only 30ft of water. Within only 50 yards of theConstellationis another wreck, theMontana, which sunk in 1863.
Sheis an English paddle wheel
steamer and civil war blockade runner which is often referred to as theNolaas she was given multiple names to
elude American spies. She lies in 33ft of water, 8 miles north-west of Dockyard.
Surrounding the wrecks in Bermuda are thriving coral reefs and
interesting rock formations which offer arches and swim-throughs for divers to
explore. For the more intrepid individuals there are some intriguing cavern
systems with some narrow tunnels to discover. However, there are also some
wider, more open passages for less experienced divers. Most dive operators on
the island offer a wreck and reef 2-tank dive for certified divers every
morning during peak season. During the last 30 years wreck diving has become
increasingly popular, so much so that more wrecks have been created for divers
In 1984 theKingset the trend for a new kind of
shipwreck in Bermuda, one which was intentionally sunk. TheKingis an old Navy tug boat, built in 1941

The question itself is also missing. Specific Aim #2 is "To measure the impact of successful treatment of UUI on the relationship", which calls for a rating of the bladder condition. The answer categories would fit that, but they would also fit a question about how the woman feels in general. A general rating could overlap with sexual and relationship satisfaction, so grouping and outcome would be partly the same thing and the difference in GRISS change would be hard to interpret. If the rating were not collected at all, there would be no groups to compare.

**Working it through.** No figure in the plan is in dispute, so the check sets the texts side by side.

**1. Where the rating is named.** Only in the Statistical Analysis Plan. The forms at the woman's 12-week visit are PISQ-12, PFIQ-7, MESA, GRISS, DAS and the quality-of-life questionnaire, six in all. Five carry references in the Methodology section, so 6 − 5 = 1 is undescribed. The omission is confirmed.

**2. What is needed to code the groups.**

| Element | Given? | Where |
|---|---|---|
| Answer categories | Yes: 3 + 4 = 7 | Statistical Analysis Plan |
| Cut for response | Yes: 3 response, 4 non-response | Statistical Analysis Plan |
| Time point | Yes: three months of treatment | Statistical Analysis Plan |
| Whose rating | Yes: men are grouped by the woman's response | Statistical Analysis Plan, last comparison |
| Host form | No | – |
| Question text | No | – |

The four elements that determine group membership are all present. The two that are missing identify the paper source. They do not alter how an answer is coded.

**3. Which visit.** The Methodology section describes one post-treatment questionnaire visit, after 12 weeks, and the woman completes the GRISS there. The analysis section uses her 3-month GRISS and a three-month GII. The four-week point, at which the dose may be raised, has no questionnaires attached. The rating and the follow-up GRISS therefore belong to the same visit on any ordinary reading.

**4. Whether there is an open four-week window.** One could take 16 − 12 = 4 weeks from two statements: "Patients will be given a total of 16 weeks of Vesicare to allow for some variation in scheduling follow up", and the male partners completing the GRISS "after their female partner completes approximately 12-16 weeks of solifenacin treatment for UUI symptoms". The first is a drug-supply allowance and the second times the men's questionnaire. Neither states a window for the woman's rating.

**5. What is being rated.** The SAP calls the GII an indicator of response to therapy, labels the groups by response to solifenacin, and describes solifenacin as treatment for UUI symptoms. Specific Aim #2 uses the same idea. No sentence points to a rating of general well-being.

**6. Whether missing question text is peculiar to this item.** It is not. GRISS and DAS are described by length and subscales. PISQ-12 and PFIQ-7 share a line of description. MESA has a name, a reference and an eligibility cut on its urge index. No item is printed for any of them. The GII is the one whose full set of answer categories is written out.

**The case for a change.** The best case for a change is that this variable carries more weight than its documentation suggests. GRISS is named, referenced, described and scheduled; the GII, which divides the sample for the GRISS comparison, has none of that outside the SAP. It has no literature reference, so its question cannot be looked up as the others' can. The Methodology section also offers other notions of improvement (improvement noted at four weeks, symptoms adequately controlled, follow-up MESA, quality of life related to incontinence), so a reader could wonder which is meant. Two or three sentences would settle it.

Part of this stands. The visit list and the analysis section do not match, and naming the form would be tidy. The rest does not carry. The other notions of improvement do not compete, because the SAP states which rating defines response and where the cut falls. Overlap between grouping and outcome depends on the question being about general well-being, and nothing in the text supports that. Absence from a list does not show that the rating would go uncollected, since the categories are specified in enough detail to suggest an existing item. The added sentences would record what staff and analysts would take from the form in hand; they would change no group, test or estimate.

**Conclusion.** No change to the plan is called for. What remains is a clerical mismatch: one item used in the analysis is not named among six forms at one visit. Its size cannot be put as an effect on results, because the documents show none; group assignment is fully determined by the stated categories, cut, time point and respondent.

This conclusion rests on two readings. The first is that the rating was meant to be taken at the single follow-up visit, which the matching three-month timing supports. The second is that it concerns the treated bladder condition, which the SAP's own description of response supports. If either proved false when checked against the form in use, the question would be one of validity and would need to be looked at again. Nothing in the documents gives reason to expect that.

and was the first vessel to be scuttled in Bermuda. At 55ft long she lies
intact in 62ft of water, a short ride out from East Whale Bay. Purposefully
sinking theKingfor diving proved such a success that
it encouraged other vessels such as theHermesand theForcefulto be scuttled as well. TheForcefulis also an old tug boat which was
intentionally sunk in 2008, just 50 yards away from theKing, creating a site where two
wrecks can be explored on one dive. At 75ft long, she has an open hull which
provides safe and easy penetration and there are many ways she can be
explored: divers can even stand inside the pilot house. Also in 1984, TheHermes, originally a 175ft U.S.